On Day 1 of the CODEPINK #IraqTribunal, participants provided testimony on the lies that were used to invade Iraq. I read my poem, "To Disturb Profoundly the Senses," a kind of montage poem made of language taken from the so-called "Torture Memos" penned by the "Bush Six" in the Office of Legal Counsel. The poem can be found at the B O D Y literature website.
The Nervous Breakdown, an online journal, asked me to do a self-interview. "Have you ever done a self-interview before?" I asked myself. "Isn't that what writing is?" I answered. A weird but welcome opportunity to think again out loud about the idea of self as subject of self-inquiry.
The video on the right was taken at the 'Lunch Poems' reading series in the Morrison Library at UC Berkley in February 2015. I hadn't been in Berkeley since archival work at Bancroft on the book of essays about Thom Gunn. It was pretty redolent to be back on old stomping grounds for this reading. I read almost the whole of the longish poem, 'Rock Creek (II).' Seeing Doug Powell there at the reading was especially warm--he was the first one to read the poem a few years earlier up at the Vermont Studio Center, where I had just finished drafting it; his encouragment was a great boost.
A reflection on my time at the Vermont Studio Center, thanks to an ASLCW fellowship in 2010.
A 2019 reading at the poetry festival in Aldeburgh, with Carmen Bugan and Greg Pardlo. And a reading and discussion of the late Tony Hoagland, with Kathryn Maris, Martin Shaw, and Peter Sansom.
I was interviewed by Tadeusz Dabrowski for Radio Gdańsk before a reading there in 2016.
Berlin-based impresario, musician, teacher, beer-hound, and all around mensch among Menschen, Daniel Lazar, interviewed me during the summer of 2021 in an epic two-part truffle hunt of the soul for his 'For a Living' podcast, which is inspired by the work and legacy of the great Studs Terkel.
The Figure of a Man Being Swallowed by a Fish
No other poet of his generation is writing this masterfully and mindfully. What an intense, scrutinizing talent, what a fabulous, incomparable new book. —Terrance Hayes
In January 2011, the UMD Art Gallery launched a collaboration between local poets and artists. I was paired with John Foster, who made a set of silk screen broadsides that incorporated texts of poems.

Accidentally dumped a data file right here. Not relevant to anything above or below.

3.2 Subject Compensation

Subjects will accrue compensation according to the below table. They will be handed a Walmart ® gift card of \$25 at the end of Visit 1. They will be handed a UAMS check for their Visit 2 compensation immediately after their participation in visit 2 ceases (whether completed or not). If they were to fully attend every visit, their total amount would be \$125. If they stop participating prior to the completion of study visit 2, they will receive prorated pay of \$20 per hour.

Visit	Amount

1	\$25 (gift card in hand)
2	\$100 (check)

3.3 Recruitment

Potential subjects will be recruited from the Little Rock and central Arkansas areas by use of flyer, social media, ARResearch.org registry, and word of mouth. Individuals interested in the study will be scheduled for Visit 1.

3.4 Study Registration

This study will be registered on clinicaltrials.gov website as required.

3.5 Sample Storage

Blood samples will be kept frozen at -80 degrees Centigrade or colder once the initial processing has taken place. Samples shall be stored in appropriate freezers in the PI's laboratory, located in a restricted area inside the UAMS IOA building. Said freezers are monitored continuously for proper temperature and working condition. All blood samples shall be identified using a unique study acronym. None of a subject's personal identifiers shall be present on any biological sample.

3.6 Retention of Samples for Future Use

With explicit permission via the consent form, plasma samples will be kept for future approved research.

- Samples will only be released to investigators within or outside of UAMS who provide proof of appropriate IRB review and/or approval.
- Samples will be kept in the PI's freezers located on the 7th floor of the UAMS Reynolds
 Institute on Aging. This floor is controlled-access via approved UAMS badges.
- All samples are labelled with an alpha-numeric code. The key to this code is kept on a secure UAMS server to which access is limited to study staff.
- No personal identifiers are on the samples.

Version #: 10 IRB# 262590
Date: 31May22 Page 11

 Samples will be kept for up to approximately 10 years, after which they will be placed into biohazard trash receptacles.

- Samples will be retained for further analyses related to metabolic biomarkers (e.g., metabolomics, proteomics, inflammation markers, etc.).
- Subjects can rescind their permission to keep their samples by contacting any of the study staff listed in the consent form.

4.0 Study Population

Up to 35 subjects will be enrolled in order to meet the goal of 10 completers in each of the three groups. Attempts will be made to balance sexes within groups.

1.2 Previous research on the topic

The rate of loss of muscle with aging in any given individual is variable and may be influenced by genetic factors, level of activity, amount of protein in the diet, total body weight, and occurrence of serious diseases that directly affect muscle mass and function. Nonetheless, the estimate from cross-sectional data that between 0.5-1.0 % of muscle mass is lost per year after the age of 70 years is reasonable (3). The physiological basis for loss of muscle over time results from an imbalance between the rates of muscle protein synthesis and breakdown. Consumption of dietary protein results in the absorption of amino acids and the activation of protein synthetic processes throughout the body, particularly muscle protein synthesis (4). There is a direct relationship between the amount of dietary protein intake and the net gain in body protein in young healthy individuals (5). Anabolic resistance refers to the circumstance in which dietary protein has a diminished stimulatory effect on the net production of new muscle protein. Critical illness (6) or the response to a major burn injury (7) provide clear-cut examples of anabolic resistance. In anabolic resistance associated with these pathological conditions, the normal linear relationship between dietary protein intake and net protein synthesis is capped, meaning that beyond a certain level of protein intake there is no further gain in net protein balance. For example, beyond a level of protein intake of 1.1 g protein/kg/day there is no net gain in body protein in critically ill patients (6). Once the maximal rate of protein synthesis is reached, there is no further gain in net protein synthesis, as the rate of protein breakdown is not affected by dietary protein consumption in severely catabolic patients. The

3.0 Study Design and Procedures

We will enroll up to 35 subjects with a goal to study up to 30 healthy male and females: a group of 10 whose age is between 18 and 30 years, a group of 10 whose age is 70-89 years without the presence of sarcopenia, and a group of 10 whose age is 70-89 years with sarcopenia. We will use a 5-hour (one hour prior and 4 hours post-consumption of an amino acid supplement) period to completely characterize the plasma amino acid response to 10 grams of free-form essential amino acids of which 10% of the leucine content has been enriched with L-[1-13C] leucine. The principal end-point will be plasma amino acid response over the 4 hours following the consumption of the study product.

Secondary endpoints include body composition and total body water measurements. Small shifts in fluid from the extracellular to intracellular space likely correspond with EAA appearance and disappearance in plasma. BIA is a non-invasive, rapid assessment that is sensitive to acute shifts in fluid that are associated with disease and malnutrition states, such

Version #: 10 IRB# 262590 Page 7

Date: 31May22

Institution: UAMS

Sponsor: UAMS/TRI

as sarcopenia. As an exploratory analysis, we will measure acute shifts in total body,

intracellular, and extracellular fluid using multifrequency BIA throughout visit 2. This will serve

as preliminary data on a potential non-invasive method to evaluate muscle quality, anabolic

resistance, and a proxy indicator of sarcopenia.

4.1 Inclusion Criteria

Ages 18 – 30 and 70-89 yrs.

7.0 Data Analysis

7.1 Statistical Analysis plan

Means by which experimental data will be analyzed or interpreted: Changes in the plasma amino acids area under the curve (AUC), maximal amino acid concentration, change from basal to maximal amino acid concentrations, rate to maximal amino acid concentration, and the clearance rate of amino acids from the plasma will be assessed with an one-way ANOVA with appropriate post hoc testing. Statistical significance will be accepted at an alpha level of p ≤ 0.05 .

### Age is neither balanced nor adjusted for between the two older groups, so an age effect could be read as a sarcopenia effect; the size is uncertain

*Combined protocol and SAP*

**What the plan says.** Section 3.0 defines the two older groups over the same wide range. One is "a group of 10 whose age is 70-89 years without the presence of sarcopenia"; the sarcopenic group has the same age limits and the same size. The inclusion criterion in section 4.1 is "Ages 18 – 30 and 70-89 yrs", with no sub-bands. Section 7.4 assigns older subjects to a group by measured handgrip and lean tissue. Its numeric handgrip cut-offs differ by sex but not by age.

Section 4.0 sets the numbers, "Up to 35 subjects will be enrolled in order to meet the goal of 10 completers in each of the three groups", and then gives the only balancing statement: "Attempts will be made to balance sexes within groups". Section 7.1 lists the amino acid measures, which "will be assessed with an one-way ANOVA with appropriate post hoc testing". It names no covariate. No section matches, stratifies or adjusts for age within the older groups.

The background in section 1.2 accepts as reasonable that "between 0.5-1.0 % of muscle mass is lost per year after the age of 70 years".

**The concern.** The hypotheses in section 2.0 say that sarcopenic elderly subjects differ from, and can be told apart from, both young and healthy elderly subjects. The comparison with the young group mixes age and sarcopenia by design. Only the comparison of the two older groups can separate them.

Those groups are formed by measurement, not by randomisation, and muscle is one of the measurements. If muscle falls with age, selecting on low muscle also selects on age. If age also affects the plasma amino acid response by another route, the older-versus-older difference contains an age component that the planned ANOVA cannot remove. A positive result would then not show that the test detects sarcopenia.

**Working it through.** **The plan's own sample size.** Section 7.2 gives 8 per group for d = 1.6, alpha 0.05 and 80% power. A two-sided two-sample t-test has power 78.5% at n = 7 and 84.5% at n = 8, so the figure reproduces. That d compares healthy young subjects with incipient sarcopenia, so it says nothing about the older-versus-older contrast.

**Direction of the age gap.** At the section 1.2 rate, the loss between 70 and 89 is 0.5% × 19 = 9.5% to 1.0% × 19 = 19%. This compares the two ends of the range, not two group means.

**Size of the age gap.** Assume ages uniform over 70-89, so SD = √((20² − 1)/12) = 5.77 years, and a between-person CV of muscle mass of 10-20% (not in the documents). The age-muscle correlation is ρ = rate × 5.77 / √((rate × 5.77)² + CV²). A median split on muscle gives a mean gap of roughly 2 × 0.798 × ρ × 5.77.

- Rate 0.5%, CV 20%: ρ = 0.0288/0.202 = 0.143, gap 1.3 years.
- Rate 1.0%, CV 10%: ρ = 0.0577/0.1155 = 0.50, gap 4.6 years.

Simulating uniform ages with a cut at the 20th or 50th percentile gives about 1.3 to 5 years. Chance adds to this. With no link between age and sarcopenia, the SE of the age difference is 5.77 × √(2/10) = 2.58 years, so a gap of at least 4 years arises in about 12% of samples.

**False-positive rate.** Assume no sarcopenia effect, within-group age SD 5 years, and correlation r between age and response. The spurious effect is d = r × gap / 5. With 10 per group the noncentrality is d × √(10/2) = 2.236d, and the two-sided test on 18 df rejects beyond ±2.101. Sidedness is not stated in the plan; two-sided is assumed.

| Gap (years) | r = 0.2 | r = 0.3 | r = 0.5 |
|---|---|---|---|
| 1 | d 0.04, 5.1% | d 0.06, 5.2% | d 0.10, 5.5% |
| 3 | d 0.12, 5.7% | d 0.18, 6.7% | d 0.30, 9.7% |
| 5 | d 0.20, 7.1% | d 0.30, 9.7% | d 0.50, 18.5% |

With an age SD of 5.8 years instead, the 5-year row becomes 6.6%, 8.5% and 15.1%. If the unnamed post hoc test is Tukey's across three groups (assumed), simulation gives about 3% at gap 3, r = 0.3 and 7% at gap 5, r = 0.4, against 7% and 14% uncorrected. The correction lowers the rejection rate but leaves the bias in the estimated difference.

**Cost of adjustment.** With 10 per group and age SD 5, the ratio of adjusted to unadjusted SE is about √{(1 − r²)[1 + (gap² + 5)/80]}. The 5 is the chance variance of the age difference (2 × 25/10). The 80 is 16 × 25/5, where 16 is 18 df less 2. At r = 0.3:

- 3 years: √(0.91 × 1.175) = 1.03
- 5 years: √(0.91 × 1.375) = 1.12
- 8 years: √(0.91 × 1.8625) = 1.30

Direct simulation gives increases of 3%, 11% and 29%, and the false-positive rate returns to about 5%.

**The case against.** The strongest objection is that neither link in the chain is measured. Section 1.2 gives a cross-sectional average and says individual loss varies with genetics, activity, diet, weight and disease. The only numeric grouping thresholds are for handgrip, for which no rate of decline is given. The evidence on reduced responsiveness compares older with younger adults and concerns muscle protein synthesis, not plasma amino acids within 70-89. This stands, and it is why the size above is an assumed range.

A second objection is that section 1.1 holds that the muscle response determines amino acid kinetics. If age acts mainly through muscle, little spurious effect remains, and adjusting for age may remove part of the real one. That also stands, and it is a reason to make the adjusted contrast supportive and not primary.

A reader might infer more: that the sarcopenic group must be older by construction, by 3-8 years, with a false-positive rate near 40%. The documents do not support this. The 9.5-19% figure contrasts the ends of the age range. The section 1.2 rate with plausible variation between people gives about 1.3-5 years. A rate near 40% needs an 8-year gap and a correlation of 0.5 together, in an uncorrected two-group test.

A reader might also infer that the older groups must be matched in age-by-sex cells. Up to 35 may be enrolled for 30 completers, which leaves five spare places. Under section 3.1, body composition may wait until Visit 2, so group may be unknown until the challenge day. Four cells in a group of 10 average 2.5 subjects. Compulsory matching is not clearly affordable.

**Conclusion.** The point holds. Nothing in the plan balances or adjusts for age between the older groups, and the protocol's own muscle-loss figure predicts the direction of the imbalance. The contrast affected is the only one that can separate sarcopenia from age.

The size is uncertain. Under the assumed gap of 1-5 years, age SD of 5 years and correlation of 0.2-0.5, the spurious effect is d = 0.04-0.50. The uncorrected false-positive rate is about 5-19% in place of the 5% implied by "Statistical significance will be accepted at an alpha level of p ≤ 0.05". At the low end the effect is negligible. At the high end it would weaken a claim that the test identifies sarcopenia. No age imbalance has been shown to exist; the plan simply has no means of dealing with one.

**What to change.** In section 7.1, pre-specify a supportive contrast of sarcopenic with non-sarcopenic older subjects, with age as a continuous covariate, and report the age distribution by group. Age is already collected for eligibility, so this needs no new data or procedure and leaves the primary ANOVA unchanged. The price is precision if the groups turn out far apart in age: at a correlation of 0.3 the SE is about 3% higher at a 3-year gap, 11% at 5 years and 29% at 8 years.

My nephew, Noah, made this stopmotion adapt-ation of my poem, 'Searchlight,' with some schoolmates.
The 2014 issue of TOPOS magazine arrived from Sopot, Poland, with a shockingly large pull-out poster of my poems translated by Tadeusz Dabrowski. My visit to Sopot two years ago stays with me: amber from the Baltic, where swans swim on the brackish surf; the crazy reading in an old renovated fishing cottage
in Gdynia, where I was grilled about Ashbery's negative influence on contemporary Polish poetry, and if I was proud to be an American, followed by dangerous rounds of a honey vodka chased by powerful lagers; visiting the spot where WWII started and Communism ended; and the oddity (for me) of bumming around a Polish seaside city.
Politics & Prose held a reading to celebrate the posthumous publication of the late Stanley Plumly's last volume, Middle Distance, in September 2020. Lindsay Bernal, Maud Casey, Michael Collier, Rita Dove, David Baker, Jill Bialosky, Patrick Philips: we each read a poem from the book, a bittersweet moment.
In 2015, the German artist, Anke Becker, invited me to contribute to "Fernweh" a mail-art project on the subject of "wanderlust"; in 2016 I then contributed to a companion exhibit, "Heimweh", on the subject of "homesickness".